By this time I was starting to think I was preparing for a trip to Antarctica. However, I was glad I took all those items. We drove up on boxing Day and made a cold camp at Sawpit Creek. Next day we rendezvoused at Charlotte'​s Pass in a freezing wind. Our party was preceded by a group of giant Atlases with incredible legs, who moved off smartly into the bleakness, slapping their goitres and ignoring the gale. I felt suddenly frail and puny. We were supposed to climb Kosci from Merritt'​s Creek, but by the time we got to the creek the rain and mist forced us into Seaman'​s Hut for a soggy lunch. We zipped across the fields of alpine flowers to Albina Hut, which is being nicely maintained by a group of volunteers and was not full before our party of eleven got there. However it was cold even inside, and there is no way of cooking unless you have brought a stove or carried firewood. We had a somewhat subdued cold dinner. Laurie endeared himself to everyone by making us all cups of tea on his backpacked stove. Despite the rain, the aroma from downstairs drove several of the party to the dubious shelter of their tents. Barbara and John almost got washed away and decided that wet sleeping bags, swirling mists and very cold weather made it advisable to return to Charlotte'​s Pass. Keith and Kathy and Laurie went with them, so the party was almost halved at one blow. The rump set off through the mist; those who had been there before described to those who hadn't the splendours of the scenery. At this stage my thoughts turned to the crowd at Kandahar. Perhaps they were sitting around at this moment, having a second cup of coffee and planning gourmet meals! By this time I was starting to think I was preparing for a trip to Antarctica. However, I was glad I took all those items. We drove up on boxing Day and made a cold camp at Sawpit Creek. Next day we rendezvoused at Charlotte'​s Pass in a freezing wind. Our party was preceded by a group of giant Atlases with incredible legs, who moved off smartly into the bleakness, slapping their goitres and ignoring the gale. I felt suddenly frail and puny. We were supposed to climb Kosci from Merritt'​s Creek, but by the time we got to the creek the rain and mist forced us into Seaman'​s Hut for a soggy lunch. We zipped across the fields of alpine flowers to Albina Hut, which is being nicely maintained by a group of volunteers and was not full before our party of eleven got there. However it was cold even inside, and there is no way of cooking unless you have brought a stove or carried firewood. We had a somewhat subdued cold dinner. Laurie endeared himself to everyone by making us all cups of tea on his backpacked stove. Despite the rain, the aroma from downstairs drove several of the party to the dubious shelter of their tents. Barbara and John almost got washed away and decided that wet sleeping bags, swirling mists and very cold weather made it advisable to return to Charlotte'​s Pass. Keith and Kathy and Laurie went with them, so the party was almost halved at one blow. The rump set off through the mist; those who had been there before described to those who hadn't the splendours of the scenery. At this stage my thoughts turned to the crowd at Kandahar. Perhaps they were sitting around at this moment, having a second cup of coffee and planning gourmet meals!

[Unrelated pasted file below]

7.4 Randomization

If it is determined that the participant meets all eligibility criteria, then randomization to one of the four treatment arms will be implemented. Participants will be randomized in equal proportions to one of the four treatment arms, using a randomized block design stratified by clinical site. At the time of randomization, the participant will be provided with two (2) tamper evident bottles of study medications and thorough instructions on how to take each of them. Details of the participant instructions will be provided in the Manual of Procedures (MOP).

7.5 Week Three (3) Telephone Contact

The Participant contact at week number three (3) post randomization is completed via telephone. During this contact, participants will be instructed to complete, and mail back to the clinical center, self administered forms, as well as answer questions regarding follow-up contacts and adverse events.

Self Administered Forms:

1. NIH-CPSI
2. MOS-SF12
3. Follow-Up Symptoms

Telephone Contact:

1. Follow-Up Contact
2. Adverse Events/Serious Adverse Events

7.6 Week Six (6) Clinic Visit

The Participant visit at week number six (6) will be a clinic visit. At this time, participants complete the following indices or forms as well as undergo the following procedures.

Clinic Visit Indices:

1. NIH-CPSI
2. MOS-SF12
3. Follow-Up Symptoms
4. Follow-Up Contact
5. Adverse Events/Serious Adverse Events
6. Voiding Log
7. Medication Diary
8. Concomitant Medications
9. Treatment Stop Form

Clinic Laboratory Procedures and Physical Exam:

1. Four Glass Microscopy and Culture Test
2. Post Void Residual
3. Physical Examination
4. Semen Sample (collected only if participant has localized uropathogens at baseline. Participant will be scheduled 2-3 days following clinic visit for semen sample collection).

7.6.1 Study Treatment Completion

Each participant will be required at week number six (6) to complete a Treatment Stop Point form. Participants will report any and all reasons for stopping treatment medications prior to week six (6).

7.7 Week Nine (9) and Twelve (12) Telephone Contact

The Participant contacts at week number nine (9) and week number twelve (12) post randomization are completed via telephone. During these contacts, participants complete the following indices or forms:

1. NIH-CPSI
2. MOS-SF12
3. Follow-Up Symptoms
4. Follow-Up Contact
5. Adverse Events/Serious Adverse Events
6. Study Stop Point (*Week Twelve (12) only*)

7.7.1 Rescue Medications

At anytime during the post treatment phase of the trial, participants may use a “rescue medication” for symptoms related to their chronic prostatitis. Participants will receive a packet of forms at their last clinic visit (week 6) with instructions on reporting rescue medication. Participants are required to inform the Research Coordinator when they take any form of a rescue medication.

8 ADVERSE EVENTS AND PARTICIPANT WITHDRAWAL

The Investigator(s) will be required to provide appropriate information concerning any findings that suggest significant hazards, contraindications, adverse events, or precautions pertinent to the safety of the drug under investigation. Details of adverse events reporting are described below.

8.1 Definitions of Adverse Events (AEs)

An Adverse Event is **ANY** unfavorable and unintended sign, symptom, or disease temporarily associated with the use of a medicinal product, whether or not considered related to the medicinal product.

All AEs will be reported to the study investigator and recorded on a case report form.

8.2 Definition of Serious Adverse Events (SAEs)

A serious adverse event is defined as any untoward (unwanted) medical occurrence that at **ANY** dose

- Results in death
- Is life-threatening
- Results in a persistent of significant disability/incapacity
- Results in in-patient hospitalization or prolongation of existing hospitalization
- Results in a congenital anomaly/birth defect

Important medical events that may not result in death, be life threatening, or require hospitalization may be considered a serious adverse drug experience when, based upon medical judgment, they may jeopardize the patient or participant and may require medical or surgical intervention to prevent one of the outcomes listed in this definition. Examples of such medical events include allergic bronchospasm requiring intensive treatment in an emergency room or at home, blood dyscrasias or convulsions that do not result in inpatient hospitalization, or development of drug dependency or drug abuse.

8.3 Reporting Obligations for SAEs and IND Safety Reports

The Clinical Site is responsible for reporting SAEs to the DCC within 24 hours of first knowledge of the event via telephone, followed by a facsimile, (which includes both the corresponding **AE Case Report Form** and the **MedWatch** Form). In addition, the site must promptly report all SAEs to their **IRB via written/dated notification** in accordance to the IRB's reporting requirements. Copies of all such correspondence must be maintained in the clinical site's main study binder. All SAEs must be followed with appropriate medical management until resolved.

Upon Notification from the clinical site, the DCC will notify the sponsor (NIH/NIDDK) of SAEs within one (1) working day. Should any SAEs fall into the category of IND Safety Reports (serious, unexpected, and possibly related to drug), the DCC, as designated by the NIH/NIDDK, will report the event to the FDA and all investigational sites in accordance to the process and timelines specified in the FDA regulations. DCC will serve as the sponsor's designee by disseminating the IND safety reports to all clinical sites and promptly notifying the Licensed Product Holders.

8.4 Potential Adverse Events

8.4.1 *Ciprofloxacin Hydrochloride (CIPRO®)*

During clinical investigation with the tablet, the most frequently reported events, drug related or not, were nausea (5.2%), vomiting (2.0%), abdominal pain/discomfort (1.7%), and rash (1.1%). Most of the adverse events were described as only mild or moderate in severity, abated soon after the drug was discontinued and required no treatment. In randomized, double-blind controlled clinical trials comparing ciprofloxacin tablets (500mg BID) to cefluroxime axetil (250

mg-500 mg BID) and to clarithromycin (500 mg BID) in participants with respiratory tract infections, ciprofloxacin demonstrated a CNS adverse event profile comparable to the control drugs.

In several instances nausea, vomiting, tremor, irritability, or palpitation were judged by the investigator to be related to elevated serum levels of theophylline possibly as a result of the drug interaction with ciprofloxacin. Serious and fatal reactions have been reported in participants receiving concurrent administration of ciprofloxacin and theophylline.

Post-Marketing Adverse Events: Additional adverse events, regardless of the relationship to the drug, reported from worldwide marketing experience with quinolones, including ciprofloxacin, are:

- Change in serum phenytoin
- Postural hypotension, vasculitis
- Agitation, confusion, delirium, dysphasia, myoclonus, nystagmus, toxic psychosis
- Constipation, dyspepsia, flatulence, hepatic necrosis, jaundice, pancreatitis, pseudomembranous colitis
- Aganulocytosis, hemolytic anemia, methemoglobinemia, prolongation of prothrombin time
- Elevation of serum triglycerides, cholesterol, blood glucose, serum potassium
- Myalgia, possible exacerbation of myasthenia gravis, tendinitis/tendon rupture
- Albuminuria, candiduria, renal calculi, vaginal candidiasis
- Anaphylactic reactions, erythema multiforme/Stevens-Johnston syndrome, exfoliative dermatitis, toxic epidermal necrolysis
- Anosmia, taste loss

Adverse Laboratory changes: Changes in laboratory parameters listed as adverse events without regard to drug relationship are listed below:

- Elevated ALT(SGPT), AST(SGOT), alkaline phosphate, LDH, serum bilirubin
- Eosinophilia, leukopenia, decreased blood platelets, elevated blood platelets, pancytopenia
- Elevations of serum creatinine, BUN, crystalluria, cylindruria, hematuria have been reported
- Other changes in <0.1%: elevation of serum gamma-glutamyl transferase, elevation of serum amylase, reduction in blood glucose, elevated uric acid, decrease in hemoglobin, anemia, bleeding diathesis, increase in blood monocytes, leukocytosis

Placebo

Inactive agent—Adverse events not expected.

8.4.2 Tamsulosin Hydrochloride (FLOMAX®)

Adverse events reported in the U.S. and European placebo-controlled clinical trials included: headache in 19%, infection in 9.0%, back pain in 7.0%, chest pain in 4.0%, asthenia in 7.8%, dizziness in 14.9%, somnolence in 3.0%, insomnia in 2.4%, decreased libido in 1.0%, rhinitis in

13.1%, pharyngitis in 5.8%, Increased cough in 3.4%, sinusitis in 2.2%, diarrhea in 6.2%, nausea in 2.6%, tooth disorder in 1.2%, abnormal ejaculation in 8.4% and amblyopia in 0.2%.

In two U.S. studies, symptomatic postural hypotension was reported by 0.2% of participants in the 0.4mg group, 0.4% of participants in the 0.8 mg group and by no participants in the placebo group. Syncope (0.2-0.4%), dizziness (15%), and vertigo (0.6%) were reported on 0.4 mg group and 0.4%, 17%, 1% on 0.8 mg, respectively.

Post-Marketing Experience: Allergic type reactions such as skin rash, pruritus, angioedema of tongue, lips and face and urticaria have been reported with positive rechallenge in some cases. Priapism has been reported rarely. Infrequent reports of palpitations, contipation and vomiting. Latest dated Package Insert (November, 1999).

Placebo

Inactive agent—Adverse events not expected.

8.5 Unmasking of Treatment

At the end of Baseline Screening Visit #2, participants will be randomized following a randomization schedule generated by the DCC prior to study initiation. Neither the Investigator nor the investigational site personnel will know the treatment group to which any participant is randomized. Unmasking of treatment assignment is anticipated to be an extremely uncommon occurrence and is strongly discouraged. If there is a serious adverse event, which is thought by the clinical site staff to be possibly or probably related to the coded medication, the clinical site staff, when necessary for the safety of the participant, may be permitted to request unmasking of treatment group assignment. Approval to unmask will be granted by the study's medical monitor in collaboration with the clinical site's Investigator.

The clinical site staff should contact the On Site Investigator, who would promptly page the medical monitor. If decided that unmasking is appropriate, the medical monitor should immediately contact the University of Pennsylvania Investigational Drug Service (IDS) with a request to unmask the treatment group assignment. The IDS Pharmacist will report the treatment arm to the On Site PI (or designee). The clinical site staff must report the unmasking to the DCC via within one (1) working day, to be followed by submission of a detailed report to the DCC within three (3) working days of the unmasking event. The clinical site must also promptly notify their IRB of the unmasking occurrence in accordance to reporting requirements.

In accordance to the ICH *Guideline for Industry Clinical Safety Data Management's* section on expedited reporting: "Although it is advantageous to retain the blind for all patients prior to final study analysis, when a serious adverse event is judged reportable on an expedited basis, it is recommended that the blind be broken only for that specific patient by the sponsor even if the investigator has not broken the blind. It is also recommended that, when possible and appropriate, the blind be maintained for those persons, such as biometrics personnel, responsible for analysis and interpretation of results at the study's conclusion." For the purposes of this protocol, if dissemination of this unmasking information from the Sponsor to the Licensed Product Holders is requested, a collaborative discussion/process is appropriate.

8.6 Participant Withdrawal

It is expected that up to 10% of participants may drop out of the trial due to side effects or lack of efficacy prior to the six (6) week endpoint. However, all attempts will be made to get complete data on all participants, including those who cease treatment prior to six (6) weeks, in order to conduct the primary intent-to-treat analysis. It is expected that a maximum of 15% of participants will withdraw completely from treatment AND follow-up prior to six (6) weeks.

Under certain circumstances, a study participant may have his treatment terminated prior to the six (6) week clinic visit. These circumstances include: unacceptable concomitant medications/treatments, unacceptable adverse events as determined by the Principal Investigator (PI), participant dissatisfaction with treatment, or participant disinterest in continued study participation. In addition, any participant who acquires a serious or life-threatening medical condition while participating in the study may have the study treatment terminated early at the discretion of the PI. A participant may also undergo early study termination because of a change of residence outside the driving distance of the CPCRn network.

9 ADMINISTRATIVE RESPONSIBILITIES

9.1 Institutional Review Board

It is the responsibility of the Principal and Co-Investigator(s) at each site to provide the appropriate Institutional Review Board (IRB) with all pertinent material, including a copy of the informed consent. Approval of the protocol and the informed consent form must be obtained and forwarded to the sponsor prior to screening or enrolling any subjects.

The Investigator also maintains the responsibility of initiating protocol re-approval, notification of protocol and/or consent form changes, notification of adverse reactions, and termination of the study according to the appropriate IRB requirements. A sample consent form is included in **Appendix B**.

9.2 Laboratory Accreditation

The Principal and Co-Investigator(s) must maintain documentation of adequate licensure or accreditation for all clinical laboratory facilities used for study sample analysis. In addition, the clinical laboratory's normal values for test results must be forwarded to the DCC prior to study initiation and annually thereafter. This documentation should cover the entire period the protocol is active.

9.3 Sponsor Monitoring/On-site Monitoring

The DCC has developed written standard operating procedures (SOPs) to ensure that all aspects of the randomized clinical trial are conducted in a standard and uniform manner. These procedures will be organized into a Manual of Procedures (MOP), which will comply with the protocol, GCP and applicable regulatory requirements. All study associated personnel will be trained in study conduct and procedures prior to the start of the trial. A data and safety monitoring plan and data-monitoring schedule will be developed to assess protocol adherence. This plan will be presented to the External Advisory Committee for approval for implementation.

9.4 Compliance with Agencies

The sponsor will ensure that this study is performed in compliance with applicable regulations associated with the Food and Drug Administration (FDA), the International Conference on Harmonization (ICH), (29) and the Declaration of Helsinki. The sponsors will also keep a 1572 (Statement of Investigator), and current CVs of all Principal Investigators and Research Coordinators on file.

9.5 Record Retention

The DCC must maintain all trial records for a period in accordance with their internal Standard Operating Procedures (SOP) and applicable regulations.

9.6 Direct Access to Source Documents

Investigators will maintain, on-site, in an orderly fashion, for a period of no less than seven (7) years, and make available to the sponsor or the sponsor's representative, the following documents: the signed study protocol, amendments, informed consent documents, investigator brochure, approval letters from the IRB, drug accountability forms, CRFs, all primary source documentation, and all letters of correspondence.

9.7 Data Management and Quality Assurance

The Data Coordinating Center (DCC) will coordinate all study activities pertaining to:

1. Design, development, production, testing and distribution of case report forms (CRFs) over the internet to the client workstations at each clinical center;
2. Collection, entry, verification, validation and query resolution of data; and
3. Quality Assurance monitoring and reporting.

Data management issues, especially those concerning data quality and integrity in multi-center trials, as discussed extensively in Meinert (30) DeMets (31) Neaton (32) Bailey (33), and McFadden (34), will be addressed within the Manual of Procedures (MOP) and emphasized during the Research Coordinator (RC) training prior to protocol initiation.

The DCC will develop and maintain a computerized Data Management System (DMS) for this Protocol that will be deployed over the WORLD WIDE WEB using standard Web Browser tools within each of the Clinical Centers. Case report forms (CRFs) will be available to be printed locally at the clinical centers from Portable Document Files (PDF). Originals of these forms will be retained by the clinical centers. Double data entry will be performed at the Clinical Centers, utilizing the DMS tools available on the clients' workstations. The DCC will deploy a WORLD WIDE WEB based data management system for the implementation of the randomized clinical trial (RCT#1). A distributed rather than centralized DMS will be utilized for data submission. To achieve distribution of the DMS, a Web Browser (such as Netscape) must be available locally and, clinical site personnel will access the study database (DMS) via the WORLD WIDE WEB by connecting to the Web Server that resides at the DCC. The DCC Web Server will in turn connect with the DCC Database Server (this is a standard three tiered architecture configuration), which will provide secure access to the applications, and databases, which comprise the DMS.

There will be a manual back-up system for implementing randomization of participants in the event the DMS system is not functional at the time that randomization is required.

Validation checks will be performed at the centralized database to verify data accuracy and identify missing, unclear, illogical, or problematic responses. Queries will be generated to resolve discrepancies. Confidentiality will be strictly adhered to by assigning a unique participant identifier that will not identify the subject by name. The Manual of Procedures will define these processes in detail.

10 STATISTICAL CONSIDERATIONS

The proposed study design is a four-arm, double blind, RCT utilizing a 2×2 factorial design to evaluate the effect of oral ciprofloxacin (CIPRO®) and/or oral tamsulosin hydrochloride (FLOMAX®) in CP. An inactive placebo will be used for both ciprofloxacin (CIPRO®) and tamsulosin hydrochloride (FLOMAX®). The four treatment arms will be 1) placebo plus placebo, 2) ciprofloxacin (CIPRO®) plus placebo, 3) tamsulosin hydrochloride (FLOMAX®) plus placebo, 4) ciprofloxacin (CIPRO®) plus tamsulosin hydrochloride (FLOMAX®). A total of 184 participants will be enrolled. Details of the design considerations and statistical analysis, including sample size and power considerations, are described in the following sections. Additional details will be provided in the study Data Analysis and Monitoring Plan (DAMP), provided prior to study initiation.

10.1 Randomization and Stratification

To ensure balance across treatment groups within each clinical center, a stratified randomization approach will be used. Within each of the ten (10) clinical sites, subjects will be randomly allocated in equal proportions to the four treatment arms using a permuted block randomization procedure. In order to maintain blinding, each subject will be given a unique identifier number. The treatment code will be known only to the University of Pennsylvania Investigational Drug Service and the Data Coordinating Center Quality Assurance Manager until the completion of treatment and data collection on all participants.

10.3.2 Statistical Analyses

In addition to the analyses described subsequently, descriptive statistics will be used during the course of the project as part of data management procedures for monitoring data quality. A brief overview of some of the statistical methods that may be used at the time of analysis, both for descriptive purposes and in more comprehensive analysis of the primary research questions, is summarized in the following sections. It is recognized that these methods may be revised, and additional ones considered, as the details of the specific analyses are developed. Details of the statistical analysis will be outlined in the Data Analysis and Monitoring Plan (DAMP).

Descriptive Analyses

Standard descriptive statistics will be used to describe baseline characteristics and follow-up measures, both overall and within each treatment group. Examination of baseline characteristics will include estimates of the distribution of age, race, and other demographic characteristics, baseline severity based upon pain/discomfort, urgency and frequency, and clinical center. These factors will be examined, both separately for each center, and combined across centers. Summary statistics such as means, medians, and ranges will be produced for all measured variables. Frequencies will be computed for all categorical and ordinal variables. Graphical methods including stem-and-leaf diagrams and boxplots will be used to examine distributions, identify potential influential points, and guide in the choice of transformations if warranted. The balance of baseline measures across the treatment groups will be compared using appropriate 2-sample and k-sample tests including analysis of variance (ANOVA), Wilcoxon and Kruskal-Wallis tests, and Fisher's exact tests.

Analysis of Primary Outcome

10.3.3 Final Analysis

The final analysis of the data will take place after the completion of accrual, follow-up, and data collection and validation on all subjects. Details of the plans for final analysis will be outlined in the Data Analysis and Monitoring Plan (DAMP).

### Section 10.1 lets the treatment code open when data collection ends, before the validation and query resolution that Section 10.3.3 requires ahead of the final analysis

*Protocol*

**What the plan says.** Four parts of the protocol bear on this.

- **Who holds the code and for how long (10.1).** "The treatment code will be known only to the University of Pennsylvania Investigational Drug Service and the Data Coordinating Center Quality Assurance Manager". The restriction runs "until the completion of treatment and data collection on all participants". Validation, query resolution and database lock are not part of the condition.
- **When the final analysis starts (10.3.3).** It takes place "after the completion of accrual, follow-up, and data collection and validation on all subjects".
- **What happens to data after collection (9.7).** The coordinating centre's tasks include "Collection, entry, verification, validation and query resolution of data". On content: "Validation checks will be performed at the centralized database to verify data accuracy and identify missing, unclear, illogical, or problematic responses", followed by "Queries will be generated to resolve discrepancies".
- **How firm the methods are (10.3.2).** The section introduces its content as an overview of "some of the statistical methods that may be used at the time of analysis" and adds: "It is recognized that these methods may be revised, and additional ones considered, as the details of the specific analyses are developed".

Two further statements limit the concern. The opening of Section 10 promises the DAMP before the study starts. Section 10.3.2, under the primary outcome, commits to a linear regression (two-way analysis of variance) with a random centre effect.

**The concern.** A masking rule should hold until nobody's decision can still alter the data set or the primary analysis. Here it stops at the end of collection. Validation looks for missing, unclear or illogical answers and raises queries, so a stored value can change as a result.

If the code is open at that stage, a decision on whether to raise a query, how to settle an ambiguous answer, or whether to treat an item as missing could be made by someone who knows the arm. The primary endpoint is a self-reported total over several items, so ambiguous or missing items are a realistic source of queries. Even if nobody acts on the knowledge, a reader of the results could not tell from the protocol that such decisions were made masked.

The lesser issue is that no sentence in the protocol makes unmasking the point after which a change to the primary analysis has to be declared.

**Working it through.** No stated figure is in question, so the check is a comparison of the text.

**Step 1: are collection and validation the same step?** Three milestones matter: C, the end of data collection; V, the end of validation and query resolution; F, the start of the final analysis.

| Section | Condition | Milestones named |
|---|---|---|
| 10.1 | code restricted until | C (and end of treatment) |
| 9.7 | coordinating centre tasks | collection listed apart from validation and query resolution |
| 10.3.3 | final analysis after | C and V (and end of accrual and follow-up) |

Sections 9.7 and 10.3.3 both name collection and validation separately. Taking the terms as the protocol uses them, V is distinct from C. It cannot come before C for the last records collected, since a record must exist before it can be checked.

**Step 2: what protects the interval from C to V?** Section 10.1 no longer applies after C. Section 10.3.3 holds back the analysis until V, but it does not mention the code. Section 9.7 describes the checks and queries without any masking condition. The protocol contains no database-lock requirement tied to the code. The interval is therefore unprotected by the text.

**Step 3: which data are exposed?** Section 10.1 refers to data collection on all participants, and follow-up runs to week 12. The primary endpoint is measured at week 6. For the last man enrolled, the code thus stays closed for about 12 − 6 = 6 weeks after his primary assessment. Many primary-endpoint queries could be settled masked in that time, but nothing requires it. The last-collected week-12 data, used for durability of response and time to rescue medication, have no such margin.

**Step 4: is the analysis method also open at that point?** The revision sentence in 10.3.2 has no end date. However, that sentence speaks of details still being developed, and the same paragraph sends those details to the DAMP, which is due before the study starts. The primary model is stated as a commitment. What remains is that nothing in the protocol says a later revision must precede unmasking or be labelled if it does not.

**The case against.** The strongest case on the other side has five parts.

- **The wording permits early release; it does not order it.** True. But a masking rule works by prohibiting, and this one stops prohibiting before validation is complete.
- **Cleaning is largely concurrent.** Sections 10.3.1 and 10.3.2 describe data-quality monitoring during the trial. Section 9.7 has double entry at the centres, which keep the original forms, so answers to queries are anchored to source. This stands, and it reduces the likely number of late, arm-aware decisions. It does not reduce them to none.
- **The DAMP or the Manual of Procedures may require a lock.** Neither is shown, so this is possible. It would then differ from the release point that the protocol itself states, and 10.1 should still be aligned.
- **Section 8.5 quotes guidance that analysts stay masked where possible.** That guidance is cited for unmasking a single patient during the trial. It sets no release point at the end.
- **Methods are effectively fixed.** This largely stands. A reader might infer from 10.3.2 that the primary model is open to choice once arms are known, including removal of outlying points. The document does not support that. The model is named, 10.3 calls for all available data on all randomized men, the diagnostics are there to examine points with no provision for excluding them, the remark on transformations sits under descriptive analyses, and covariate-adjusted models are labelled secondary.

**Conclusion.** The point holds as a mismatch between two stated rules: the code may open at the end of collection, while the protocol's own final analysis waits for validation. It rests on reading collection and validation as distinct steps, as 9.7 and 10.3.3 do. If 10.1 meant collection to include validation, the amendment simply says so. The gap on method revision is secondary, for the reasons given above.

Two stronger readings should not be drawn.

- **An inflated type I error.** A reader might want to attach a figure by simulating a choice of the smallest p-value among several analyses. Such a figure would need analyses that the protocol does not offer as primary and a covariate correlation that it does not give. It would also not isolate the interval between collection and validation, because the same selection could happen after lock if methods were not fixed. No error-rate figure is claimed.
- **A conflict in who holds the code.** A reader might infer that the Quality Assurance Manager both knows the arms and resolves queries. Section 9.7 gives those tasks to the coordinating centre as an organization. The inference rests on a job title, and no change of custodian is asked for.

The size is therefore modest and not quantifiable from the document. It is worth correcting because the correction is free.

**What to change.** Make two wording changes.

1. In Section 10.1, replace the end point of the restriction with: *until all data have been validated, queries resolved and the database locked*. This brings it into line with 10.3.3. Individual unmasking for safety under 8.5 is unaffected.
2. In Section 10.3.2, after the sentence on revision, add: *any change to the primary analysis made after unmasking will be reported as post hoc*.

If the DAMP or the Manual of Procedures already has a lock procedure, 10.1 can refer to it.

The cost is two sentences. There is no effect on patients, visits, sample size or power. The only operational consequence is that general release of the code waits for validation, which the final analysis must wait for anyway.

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 As one who has been going to "​Coolana"​ for quite a few years, I would like to thank you and Dot Butler for the use of the mattresses in the building. I am sure I speak for many other people. As one who has been going to "​Coolana"​ for quite a few years, I would like to thank you and Dot Butler for the use of the mattresses in the building. I am sure I speak for many other people.